Wyoming is advancing a water storage project on the Green River that seems like a no-brainer; Modify the Fontenelle Reservoir dam to make an additional 80,000 acre feet of the water currently stored behind it accessible.
It’s called the rip-rap project, named after the erosion-controlling armoring that would be added to the lower portion of the upstream face of the earth-fill dam. Without new rip-rap the reservoir can’t be drained below the existing armoring because waves would erode the dam’s earthen core.
The rip-rap project wouldn’t raise the lake level, wouldn’t inundate new land and wouldn’t enlarge the reservoir’s footprint. Wyoming could claim the newly available water as part of its share of Colorado River Basin flows allocated for industry, agriculture or municipal needs. Or it could use the 80,000 acre feet to increase “operational flexibility” at Fontenelle, helping the state ensure it can meet downstream obligations during drought with less impact to Wyoming users.
U.S. Rep. Liz Cheney has sponsored a bill that would allow Wyoming to claim newly available Fontenelle water as its own, adding to the state’s total share. Her measure passed the House on March 15 with a 408-0 vote. The Senate Committee on Energy and Natural Resources on March 30, with a majority voice vote, recommended the full Senate pass it.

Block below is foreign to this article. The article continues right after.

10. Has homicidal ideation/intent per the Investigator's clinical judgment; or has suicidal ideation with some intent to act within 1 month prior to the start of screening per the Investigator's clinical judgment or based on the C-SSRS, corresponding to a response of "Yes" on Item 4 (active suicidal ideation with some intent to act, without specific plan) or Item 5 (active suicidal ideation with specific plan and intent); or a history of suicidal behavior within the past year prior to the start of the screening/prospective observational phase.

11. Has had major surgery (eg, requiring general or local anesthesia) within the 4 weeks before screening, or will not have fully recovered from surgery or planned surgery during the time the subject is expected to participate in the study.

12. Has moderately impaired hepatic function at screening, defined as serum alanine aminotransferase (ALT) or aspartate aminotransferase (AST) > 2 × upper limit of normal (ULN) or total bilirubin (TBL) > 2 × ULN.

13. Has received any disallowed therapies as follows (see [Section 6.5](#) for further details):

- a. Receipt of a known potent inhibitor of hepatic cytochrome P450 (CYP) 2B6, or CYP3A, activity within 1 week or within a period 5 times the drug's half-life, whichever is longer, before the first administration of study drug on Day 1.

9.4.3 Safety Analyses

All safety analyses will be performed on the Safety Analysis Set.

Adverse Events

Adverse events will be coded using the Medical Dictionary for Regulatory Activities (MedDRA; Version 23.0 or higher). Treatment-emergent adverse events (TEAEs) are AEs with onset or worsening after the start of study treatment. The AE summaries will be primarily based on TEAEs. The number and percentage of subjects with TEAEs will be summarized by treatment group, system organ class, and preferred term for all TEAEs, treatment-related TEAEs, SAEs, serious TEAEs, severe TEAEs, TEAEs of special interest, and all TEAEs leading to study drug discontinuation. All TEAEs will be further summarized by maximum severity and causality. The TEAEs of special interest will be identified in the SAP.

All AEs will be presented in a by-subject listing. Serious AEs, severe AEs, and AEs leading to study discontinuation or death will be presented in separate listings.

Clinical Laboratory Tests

But in the Colorado River Basin, where seven states and Mexico contend for a water supply that has been overallocated and threatened by climate change, issues are often more complex than they first appear.
Despite the rip-rap project’s seemingly simple framework, there are critics. Gary Wockner, president of the Save the Colorado conservation group, wants no new dams or diversions in the basin. His group is watchdogging the rip-rap project and two other water-storage efforts in Wyoming — the proposed $80 million dam on the West Fork of Battle Creek and a plan to expand the Big Sandy Reservoir.
“We weighed in publicly on all three,” Wockner said in a phone interview from Fort Collins, Colorado. “The Colorado River is already one of the most dammed and diverted rivers. Zero water reaches the sea.”